In Genesis 21:6, we are told that Sarah laughed for joy at the birth of her son Isaac. The grace and gifts of God bring joy and laughter to the grateful hearts of those who believe God and gladly receive what He has given them. But in verse 9, we see a different kind of laughter. This laughter is the laughter of mockery; it is the laughter of disdain for what God has done in the lives of those who believe Him coming from the mouths of those who do not. It is the ridicule that comes from the heart which has only known the fruits of its own efforts and never the gracious fruits that come from God alone. This is the contempt which the man who lives in the flesh holds for the man who walks after the Spirit of God.
Before this particular incident, we have not been told very much about the nature and character of the young man Ishmael, whom Abraham became the father of by Hagar the servant woman. But this solitary verse truly speaks volumes. He complied with his father’s wishes and became circumcised a few years before this (Genesis 17:26) in accordance with the command of God. He went through the motions of religious observance, paying lip-service to the commandments of God, yet we see now that his heart was far from Him. The unrepentant, unregenerate man will very often perform the ceremonies and rituals which he feels make him appear to be religious; yet when he is confronted with the genuineness of God’s unmerited grace, he scoffs at it and mocks the one who receives it.
The man of the flesh seeks to come to God through his own efforts. He has no realization, no concept of the unearned grace which alone can serve as the force which makes a person acceptable to God. Ishmael looked upon the birth of Isaac as something foolish and disdainful much as those who reject Christ see the Cross as something foolish and meaningless (1 Corinthians 1:18). Both will revere and regard their own efforts and their own self-perceived merits as something of great importance, all the while mocking and ridiculing the grace of God which alone has the power to save.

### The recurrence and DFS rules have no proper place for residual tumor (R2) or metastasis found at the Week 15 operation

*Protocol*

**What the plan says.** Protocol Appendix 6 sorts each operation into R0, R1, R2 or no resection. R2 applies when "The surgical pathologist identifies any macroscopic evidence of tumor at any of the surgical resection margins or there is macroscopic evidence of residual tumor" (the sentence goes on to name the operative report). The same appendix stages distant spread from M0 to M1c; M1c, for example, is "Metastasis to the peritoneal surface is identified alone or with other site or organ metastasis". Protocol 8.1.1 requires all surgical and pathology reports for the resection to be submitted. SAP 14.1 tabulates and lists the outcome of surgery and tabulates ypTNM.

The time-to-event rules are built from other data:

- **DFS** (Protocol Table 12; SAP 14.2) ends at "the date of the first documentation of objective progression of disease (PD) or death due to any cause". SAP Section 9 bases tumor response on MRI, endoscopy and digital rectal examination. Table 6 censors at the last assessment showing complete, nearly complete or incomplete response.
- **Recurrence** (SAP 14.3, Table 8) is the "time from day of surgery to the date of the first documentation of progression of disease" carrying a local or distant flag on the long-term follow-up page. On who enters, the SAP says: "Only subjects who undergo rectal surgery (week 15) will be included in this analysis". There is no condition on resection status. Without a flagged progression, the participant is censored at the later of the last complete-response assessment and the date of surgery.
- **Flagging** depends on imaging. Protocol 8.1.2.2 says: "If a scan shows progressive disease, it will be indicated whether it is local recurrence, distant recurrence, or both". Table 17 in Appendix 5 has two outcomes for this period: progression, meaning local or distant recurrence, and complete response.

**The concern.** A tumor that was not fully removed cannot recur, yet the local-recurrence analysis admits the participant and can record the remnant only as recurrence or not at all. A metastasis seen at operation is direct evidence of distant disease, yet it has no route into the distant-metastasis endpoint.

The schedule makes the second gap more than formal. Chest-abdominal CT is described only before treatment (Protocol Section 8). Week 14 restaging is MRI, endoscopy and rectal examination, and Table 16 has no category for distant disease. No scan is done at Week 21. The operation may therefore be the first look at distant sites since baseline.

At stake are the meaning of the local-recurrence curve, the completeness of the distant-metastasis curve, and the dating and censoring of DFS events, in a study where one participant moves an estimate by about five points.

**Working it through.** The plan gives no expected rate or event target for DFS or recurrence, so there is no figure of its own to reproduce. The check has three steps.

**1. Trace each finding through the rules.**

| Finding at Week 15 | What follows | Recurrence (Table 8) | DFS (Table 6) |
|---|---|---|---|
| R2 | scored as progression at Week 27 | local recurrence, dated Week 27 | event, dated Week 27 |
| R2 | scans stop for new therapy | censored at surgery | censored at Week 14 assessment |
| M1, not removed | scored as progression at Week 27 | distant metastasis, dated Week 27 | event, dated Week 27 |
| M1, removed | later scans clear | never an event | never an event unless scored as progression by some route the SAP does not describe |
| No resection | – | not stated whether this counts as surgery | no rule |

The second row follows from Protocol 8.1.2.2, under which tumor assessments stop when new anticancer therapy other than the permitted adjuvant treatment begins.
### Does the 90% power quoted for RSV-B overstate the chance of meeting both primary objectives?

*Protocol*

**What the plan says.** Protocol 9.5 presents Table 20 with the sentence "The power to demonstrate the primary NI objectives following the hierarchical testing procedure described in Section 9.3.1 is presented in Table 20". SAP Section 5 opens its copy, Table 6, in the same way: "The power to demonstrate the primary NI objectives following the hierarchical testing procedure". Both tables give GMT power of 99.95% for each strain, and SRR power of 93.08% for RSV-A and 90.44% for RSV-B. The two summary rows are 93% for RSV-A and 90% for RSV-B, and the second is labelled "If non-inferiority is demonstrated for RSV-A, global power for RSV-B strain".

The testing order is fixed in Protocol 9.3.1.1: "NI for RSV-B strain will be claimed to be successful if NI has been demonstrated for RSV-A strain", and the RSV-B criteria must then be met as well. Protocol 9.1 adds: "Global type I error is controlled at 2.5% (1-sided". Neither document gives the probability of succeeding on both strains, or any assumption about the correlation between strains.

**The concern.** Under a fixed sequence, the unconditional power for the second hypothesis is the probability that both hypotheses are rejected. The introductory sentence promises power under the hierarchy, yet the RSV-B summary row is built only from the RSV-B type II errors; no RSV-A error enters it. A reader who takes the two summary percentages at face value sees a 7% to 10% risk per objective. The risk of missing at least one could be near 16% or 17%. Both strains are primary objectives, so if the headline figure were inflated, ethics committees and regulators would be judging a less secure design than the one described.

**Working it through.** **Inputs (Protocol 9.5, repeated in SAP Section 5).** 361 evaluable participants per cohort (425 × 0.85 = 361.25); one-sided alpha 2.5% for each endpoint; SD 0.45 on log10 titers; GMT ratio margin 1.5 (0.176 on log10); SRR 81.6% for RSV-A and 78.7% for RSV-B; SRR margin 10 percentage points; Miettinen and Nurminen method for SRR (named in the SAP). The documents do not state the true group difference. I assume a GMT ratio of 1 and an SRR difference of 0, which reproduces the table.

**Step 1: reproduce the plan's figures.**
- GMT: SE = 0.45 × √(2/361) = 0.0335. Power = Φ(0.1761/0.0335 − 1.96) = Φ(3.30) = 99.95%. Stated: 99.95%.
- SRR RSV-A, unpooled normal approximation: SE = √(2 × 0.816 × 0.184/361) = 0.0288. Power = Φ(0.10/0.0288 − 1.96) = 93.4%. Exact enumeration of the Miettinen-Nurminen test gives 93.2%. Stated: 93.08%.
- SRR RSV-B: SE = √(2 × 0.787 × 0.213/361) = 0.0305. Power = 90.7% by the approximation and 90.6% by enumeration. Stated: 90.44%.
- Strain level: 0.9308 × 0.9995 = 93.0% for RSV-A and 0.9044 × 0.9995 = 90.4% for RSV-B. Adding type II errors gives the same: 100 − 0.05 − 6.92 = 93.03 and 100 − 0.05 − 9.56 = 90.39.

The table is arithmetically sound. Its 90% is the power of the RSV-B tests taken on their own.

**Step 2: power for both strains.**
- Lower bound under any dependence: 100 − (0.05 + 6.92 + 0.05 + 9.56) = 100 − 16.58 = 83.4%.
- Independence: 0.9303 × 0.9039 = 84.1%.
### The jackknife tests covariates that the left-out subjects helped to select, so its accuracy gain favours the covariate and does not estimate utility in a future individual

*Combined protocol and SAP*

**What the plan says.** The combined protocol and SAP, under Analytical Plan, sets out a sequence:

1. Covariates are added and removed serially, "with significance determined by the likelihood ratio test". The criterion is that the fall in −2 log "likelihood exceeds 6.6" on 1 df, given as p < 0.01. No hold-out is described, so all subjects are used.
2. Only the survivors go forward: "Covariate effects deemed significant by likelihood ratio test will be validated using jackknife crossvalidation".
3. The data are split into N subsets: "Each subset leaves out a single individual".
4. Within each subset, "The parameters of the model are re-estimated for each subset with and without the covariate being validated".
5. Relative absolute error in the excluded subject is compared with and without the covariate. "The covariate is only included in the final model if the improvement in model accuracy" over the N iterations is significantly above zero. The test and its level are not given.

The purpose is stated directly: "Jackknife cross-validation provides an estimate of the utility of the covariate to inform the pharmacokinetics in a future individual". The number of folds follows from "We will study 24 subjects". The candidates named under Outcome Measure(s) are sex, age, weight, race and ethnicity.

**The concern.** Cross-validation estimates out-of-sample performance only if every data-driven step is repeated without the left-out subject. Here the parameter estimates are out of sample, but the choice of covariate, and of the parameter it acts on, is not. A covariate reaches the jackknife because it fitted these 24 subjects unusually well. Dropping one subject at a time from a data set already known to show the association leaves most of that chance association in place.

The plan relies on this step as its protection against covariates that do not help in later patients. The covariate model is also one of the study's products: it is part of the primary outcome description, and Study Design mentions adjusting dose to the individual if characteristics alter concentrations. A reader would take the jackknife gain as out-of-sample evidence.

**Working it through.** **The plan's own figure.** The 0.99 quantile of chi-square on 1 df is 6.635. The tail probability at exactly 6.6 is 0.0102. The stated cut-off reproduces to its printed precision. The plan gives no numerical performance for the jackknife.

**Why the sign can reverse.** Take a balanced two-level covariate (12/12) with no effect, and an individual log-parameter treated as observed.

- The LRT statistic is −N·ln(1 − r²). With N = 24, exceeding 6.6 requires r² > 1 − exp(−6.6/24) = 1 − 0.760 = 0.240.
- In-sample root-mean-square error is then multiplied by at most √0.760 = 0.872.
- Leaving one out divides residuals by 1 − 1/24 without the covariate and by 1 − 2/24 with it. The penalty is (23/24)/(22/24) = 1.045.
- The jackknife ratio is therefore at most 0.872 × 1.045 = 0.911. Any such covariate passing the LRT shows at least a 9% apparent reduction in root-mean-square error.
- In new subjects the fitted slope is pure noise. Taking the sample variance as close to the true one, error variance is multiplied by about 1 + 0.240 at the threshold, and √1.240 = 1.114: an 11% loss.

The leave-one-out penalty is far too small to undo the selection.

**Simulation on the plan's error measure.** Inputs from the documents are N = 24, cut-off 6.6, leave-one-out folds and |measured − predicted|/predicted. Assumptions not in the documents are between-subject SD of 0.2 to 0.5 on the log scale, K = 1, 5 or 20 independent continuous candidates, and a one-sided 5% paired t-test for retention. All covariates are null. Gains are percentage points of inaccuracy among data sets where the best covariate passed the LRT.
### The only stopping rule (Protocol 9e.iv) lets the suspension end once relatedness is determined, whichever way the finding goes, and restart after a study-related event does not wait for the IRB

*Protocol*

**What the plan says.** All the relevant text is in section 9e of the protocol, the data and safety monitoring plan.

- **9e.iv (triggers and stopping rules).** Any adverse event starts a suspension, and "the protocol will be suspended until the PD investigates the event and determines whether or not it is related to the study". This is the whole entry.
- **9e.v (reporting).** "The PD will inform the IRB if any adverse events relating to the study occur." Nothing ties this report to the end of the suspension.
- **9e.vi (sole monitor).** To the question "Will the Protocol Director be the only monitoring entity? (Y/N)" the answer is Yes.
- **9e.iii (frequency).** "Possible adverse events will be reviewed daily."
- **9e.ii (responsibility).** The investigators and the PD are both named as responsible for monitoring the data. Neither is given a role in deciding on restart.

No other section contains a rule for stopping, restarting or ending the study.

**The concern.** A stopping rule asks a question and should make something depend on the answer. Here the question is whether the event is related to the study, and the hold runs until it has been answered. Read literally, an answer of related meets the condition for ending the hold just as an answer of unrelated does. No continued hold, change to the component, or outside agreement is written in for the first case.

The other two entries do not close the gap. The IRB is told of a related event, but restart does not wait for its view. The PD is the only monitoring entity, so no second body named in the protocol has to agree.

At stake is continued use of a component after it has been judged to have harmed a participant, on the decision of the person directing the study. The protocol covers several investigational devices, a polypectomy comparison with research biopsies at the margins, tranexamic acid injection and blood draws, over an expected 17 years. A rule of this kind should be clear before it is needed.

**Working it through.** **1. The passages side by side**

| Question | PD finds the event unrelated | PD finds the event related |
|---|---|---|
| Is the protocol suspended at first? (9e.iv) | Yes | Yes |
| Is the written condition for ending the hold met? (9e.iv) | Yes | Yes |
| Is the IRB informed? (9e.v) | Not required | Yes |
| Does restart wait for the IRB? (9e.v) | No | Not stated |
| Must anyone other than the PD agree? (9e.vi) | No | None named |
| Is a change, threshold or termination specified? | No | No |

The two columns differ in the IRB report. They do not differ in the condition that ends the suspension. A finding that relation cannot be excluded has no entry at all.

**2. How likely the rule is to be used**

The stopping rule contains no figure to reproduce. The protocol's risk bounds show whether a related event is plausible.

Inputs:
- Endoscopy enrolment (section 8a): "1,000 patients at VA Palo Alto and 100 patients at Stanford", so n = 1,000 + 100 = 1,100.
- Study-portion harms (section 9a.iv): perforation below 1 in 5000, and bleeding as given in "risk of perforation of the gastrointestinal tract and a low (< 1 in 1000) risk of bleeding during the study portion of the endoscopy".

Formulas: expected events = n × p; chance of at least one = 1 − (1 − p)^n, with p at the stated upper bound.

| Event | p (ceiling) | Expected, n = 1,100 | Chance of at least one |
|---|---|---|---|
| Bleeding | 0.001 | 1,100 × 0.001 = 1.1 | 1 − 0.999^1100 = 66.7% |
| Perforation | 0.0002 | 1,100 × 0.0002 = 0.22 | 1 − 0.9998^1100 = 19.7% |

Upon witnessing the spectacle that Ishmael is putting on during what should be a very joyous occasion, Sarah demands that Abraham send away the young man and his mother. This slave woman’s son shall not be heir with my son!, she proclaims. So the enmity between Ishmael and Isaac, between Sarah and Hagar, precludes any accommodation between the two families. They simply cannot peacefully co-exist. The Apostle Paul will use this whole incident as an illustration of the incompatibility between living under Law and living under Grace (Galatians 4:21-31). These two are wholly irreconcilable, as well. One must choose whether they will live under Law or live under Grace.
“Nevertheless what saith the scripture? Cast out the bondwoman and her son: for the son of the bondwoman shall not be heir with the son of the freewoman.” (Galatians 4:30)
In light of this clear imperative, it is puzzling that there are those who name the name of Christ who claim to live under Grace yet still attempt to fulfill the works of Law. Often, such claim that God provides Grace but still expects us to live under Law. Whether it be some observance of Old Testament dietary regulations or the keeping of Sabbath days, they claim that the Christian is in essence under a mixture of Law and Grace. But we see that Ishmael was cast out completely; he did not remain close by, he did not pay occasional visits to the family. Ishmael, representing the Law, was entirely put away once the son of Grace, the heir of promise came. There was not room for both within the household of Abraham, neither is there room for both in the household of God. The Law has served its purpose in the plans of God (Galatians 3:24-25), it holds no place anymore for those who have received the Son of Promise, Jesus Christ. The self-effort of ritual, religious motion, and attempted observance of Law will never make anyone acceptable to God, nor can it ever bring Salvation. Let us cast out the son of the bondwoman and place our faith firmly in God’s Grace, lest we, too, be found mocking.